Milton Friedman


Milton Friedman : biography

July 31, 1912 – November 16, 2006

Upon the death of Friedman, Harvard President Lawrence Summers called Friedman "The Great Liberator" saying "… any honest Democrat will admit that we are now all Friedmanites." He said Friedman’s great popular contribution was "in convincing people of the importance of allowing free markets to operate."

In 2013 Stephen Moore, a member of the editorial forward of the Wall Street Journal said, "Quoting the most-revered champion of free-market economics since Adam Smith has become a little like quoting the Bible." He adds, "There are sometimes multiple and conflicting interpretations." Stephen Moore, What Would Milton Friedman Say?" Wall Street Journal, May 30, 2013 p A13]

Hong Kong

Friedman once said, "If you want to see capitalism in action, go to Hong Kong." He wrote in 1990 that the Hong Kong economy was perhaps the best example of a free market economy.

One month before his death, he wrote the article "Hong Kong Wrong – What would Cowperthwaite say?" in the Wall Street Journal, criticizing Donald Tsang, the Chief Executive of Hong Kong, for abandoning "positive noninterventionism." Tsang later said he was merely changing the slogan to "big market, small government," where small government is defined as less than 20% of GDP. In a debate between Tsang and his rival, Alan Leong, before the 2007 Chief Executive election, Leong introduced the topic and jokingly accused Tsang of angering Friedman to death.


During 1975, two years after the military coup that ended the government of Salvador Allende, the economy of Chile experienced a severe crisis. Friedman accepted the invitation of a private foundation to visit Chile and speak on principles of economic freedom. He spent seven days in Chile giving a series of lectures. One of the lectures was entitled "The Fragility of Freedom," and according to Friedman, "dealt with precisely the threat to freedom from a centralized military government." Friedman encapsulated his philosophy in a lecture at Universidad Católica de Chile, saying: "free markets would undermine political centralization and political control."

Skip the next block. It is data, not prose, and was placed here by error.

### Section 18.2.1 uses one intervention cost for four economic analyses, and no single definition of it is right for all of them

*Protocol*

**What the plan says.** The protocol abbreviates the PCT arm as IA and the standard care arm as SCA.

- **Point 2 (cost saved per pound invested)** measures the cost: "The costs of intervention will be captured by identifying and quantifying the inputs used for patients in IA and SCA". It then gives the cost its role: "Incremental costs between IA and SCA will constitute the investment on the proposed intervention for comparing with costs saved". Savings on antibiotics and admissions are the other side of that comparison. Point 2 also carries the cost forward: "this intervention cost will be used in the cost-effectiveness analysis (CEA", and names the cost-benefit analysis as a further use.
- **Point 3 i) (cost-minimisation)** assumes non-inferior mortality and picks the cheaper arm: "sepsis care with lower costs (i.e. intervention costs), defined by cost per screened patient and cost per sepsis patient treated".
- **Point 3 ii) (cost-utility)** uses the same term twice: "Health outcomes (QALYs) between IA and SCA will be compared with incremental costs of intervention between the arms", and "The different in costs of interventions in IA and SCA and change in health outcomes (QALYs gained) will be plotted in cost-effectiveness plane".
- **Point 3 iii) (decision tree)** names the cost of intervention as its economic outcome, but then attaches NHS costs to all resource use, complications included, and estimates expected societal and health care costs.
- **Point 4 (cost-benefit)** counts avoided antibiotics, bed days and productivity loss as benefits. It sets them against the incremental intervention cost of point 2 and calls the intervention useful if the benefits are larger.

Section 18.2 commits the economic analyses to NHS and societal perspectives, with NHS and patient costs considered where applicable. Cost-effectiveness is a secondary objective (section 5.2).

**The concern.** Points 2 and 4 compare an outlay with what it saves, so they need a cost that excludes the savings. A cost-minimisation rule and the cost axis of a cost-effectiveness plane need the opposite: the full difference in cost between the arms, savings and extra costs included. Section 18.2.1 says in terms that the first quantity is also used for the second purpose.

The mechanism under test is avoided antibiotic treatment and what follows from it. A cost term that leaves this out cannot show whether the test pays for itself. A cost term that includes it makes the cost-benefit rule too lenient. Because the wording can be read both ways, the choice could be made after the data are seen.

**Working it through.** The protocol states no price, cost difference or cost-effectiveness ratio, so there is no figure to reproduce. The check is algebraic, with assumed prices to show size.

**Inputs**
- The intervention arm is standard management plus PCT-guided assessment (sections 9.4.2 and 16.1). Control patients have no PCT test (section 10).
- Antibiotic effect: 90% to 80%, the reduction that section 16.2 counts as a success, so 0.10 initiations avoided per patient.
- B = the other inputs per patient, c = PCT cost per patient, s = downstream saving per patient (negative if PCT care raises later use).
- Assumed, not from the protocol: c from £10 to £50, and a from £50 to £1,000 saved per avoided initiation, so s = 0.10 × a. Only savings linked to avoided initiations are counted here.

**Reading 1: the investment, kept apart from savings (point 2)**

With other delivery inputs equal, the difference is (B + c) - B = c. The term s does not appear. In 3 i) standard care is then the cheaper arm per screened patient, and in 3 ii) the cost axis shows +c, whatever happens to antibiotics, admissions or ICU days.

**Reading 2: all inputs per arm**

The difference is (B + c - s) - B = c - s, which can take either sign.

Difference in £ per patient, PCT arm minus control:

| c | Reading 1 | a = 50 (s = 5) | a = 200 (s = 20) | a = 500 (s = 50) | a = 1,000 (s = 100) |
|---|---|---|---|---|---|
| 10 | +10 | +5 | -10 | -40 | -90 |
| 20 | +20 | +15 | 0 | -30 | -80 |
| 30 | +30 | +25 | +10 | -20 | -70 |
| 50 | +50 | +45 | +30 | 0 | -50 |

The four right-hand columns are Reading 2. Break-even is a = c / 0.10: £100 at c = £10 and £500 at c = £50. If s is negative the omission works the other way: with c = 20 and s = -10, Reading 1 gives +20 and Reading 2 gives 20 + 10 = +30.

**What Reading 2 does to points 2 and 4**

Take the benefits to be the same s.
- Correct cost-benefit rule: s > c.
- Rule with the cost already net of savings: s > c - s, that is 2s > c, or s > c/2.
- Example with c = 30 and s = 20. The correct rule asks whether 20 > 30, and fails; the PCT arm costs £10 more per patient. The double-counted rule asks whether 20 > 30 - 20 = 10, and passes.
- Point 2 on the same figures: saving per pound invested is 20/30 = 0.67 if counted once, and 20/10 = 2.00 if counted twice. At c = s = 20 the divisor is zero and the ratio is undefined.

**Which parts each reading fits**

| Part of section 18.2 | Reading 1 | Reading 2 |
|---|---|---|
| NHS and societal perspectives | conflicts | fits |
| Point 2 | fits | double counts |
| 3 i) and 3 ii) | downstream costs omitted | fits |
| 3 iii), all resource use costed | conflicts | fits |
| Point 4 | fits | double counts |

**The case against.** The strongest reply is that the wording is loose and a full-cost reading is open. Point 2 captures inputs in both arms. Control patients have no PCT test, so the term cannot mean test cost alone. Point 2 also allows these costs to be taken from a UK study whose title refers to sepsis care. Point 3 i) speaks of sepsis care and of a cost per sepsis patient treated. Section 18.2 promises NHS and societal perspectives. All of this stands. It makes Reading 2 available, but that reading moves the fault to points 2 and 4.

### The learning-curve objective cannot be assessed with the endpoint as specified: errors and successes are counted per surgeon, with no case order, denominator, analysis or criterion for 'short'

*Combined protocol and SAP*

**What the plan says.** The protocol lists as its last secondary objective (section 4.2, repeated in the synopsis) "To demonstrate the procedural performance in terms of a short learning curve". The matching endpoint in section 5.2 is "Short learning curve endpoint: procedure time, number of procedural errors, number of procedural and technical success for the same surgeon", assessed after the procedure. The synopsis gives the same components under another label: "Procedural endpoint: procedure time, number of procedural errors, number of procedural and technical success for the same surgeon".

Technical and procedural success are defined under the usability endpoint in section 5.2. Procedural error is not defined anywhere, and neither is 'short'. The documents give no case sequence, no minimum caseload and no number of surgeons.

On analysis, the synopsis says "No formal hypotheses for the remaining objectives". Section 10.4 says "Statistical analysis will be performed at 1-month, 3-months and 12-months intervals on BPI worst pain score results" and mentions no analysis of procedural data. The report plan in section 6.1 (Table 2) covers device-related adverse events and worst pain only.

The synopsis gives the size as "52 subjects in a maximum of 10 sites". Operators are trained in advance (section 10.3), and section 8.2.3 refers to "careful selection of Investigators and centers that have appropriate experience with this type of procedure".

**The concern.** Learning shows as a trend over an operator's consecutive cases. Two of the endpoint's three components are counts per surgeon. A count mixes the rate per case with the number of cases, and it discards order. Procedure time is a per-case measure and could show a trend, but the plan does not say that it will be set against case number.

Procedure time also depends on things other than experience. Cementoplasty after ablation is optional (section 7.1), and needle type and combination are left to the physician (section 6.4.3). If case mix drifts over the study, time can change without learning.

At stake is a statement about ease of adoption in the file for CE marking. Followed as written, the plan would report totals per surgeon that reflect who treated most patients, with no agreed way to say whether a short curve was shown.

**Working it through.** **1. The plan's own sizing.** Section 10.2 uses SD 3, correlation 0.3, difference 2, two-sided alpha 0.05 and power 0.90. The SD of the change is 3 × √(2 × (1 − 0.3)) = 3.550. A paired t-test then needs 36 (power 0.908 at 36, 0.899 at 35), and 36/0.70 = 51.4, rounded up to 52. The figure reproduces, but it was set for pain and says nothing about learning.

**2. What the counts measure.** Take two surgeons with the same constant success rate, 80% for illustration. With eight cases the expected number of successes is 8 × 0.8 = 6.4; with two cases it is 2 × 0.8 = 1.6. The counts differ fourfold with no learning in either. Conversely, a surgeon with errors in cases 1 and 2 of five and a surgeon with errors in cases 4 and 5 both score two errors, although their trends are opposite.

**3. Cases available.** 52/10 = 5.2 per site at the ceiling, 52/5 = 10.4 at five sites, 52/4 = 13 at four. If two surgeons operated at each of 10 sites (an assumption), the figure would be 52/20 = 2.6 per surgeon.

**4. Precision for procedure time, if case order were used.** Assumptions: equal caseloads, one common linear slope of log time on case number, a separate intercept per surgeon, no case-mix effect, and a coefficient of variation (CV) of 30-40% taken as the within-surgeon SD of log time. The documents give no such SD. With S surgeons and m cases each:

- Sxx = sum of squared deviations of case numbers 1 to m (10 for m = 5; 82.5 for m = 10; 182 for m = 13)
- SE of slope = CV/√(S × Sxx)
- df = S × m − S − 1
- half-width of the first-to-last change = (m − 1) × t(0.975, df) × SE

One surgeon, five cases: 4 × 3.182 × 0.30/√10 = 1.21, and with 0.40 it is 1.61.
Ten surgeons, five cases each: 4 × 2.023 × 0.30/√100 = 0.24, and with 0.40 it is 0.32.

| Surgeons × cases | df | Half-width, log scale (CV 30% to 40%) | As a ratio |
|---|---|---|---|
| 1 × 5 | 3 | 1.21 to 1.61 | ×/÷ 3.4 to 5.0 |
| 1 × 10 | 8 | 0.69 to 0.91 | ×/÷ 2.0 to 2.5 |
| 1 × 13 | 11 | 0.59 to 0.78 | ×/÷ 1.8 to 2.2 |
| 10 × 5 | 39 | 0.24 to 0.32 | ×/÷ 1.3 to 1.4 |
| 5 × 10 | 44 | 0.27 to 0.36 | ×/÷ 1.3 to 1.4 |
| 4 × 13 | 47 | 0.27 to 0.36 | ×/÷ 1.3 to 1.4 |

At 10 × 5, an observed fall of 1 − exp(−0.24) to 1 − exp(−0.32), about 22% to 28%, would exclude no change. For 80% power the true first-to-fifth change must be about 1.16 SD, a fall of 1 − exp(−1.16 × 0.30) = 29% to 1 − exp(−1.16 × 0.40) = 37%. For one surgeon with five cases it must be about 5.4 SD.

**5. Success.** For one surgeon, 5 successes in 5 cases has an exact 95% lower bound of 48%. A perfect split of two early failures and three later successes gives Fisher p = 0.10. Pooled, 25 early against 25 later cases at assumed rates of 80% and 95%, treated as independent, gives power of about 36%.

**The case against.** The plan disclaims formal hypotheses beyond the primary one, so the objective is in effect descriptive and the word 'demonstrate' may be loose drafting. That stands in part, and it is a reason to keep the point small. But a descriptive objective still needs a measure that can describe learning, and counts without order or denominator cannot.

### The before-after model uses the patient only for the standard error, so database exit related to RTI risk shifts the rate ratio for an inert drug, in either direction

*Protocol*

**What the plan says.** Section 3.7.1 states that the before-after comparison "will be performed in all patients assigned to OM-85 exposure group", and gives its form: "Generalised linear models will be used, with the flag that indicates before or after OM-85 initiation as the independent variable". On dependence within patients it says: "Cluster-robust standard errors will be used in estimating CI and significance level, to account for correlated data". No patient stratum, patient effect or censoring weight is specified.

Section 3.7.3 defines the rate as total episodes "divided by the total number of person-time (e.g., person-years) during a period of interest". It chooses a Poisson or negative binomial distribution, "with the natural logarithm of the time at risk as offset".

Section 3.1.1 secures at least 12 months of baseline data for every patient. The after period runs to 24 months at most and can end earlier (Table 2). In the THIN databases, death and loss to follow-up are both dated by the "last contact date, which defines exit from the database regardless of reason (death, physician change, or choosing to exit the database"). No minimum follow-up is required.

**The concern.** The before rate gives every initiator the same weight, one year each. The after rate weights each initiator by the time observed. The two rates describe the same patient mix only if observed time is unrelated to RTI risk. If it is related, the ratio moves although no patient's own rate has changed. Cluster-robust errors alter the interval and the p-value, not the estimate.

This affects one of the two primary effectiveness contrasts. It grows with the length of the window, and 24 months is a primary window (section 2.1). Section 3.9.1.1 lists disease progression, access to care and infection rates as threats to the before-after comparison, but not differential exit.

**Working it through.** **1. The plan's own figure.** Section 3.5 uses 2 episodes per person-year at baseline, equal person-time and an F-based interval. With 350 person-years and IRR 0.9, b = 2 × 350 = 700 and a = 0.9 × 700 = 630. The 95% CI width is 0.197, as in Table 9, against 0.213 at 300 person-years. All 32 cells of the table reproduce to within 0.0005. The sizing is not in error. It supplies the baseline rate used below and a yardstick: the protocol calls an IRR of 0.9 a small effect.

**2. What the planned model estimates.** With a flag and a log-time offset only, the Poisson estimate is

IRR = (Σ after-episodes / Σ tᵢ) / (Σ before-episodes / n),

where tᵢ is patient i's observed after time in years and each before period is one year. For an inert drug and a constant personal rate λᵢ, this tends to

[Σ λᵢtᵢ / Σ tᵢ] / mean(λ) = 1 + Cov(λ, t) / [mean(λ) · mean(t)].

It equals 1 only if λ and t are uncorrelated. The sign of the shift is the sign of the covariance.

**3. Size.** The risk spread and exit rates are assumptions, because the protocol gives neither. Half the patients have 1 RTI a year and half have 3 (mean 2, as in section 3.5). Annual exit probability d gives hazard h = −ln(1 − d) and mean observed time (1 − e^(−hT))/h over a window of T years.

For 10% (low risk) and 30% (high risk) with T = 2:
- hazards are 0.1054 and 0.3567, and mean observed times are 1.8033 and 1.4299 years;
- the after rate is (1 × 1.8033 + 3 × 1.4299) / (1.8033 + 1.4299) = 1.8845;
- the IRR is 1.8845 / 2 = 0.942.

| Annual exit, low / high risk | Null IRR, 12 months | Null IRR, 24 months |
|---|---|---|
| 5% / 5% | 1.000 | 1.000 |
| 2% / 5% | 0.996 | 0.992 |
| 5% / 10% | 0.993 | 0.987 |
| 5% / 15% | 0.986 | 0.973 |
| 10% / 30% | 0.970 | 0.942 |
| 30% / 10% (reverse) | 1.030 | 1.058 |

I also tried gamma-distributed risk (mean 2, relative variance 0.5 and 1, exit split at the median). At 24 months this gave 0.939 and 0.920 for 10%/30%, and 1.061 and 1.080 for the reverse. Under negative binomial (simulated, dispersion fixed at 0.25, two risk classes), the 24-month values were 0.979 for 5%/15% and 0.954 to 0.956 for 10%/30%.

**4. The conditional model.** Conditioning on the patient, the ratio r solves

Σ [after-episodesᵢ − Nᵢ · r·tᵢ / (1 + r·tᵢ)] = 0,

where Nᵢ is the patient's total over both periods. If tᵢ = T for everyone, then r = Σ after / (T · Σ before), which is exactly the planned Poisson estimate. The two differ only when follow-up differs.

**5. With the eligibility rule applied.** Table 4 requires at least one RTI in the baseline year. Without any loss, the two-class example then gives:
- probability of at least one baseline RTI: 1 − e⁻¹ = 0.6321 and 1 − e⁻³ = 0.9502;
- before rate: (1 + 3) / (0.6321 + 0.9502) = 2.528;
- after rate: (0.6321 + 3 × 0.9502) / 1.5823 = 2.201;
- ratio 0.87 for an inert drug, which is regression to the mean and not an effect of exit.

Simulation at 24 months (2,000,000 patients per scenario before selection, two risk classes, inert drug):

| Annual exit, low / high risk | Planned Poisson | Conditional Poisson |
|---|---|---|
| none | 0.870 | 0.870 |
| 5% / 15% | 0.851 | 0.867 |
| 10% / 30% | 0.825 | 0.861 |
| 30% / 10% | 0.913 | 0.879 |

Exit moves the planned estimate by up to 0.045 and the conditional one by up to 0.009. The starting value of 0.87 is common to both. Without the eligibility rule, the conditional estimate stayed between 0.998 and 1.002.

Friedman also met with military dictator President Augusto Pinochet during his visit. He never served as an adviser to the Chilean government, but did write a letter to Pinochet outlining what Friedman considered the two key economic problems of Chile. The letter listed a series of monetary and fiscal measures deemed a "shock program" to end hyperinflation and promote a market economy. His letter suggested (among other, more specific prescriptions) that a brief period of cutting government spending would reduce its fiscal deficit and thus reduce the rate of increase of the quantity of money in the country that was driving inflation. The economist did however admit his knowledge of Chile was "too limited to enable [him] to be precise or comprehensive" and that the measures he outlined were "to be taken as illustrative." Friedman felt that there might be a brief period ("measured in months") of higher unemployment, followed by recovery once inflation was tamed. His letter also suggested that cutting spending to reduce the fiscal deficit would result in less transitional unemployment than raising taxes to do so. Later, Friedman said he believed that market reforms would undermine Pinochet.

Chilean graduates of the Chicago School of Economics and its new local chapters had been appointed to important positions in the new government soon after the coup, which allowed them to advise Pinochet on economic policies in accord with the School’s economic doctrine.

According to his critics, Friedman did not criticize Pinochet’s dictatorship at the time, nor the assassinations, illegal imprisonments, torture, or other atrocities that were well known by then. In his 1980 documentary Free to Choose, he said the following: "Chile is not a politically free system, and I do not condone the system. But the people there are freer than the people in Communist societies because government plays a smaller role. … The conditions of the people in the past few years has been getting better and not worse. They would be still better to get rid of the junta and to be able to have a free democratic system.", debate, 1980, YouTube. In 1984, Friedman stated that he has "never refrained from criticizing the political system in Chile."